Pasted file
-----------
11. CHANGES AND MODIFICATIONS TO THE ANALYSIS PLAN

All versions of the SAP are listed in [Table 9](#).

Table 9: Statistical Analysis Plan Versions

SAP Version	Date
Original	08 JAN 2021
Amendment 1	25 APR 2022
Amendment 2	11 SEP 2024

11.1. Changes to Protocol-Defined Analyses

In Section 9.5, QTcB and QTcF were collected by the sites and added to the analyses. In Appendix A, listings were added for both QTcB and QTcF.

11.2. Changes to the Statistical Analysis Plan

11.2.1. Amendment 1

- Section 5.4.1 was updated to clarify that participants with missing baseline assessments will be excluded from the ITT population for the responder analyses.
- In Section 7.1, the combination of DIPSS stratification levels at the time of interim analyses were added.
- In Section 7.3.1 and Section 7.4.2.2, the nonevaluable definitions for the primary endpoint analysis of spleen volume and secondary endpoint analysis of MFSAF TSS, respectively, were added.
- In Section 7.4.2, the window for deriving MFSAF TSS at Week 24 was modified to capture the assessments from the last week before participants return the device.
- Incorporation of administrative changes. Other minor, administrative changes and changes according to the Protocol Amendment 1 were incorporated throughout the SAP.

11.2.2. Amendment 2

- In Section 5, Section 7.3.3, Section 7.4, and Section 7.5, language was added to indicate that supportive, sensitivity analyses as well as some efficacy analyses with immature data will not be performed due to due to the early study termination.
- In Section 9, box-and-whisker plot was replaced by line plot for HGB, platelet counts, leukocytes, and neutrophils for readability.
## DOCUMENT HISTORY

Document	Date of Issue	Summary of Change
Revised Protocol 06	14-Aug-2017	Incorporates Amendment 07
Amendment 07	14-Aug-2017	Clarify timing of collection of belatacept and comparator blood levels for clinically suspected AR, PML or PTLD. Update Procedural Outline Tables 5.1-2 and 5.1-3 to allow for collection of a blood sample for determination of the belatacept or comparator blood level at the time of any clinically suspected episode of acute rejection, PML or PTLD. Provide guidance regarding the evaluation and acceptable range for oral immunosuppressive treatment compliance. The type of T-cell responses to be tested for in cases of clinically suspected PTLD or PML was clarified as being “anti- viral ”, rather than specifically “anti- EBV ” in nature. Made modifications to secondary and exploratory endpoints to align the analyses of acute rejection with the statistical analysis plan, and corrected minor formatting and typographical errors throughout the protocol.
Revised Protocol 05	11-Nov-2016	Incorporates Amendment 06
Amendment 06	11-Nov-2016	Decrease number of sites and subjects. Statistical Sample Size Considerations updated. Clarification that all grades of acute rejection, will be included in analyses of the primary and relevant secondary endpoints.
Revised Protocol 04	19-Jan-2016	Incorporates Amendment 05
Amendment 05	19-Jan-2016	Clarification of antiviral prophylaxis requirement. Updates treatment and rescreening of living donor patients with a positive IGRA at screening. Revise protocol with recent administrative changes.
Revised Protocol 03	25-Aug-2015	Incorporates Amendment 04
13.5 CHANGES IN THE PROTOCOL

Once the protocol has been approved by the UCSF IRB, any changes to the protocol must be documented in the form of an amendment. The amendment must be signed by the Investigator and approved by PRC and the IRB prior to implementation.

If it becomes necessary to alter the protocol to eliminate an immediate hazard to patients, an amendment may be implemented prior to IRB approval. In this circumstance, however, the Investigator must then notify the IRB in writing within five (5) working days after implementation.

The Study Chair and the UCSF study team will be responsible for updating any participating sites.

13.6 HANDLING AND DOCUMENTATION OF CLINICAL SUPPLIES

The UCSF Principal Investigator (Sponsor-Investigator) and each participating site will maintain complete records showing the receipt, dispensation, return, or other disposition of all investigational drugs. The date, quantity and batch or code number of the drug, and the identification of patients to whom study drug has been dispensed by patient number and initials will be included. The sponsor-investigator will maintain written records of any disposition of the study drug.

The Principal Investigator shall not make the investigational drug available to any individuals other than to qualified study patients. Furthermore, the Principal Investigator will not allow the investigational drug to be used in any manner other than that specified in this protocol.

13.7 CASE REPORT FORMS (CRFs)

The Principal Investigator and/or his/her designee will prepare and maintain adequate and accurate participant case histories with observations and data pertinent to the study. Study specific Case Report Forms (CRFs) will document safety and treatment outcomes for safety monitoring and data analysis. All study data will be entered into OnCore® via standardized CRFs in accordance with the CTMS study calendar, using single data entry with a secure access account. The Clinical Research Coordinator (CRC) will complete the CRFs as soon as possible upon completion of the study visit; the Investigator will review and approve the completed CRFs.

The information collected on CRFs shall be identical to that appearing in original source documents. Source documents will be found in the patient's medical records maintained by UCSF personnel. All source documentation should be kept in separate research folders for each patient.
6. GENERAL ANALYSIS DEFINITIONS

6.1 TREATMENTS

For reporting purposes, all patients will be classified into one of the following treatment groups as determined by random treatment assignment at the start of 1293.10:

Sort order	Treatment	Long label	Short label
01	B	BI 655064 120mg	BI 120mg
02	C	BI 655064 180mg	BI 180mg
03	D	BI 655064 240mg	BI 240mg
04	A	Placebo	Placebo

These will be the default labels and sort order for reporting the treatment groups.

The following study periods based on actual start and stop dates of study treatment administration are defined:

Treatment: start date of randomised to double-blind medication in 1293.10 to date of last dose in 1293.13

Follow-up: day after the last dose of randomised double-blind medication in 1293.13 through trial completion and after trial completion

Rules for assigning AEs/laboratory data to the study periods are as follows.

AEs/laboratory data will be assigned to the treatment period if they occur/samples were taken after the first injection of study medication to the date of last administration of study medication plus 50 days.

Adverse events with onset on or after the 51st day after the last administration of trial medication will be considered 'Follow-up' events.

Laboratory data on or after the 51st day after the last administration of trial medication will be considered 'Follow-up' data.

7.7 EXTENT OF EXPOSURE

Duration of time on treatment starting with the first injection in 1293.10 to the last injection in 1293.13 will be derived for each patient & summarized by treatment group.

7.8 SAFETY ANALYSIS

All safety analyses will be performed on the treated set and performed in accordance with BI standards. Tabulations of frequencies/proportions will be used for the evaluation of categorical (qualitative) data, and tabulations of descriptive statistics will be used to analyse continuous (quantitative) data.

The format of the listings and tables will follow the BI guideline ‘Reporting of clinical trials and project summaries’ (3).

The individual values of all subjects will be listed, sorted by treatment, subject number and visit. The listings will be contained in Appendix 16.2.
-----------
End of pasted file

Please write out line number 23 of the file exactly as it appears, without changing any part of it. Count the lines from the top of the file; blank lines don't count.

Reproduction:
Amendment 07	14-Aug-2017	Clarify timing of collection of belatacept and comparator blood levels for clinically suspected AR, PML or PTLD. Update Procedural Outline Tables 5.1-2 and 5.1-3 to allow for collection of a blood sample for determination of the belatacept or comparator blood level at the time of any clinically suspected episode of acute rejection, PML or PTLD. Provide guidance regarding the evaluation and acceptable range for oral immunosuppressive treatment compliance. The type of T-cell responses to be tested for in cases of clinically suspected PTLD or PML was clarified as being “anti- viral ”, rather than specifically “anti- EBV ” in nature. Made modifications to secondary and exploratory endpoints to align the analyses of acute rejection with the statistical analysis plan, and corrected minor formatting and typographical errors throughout the protocol.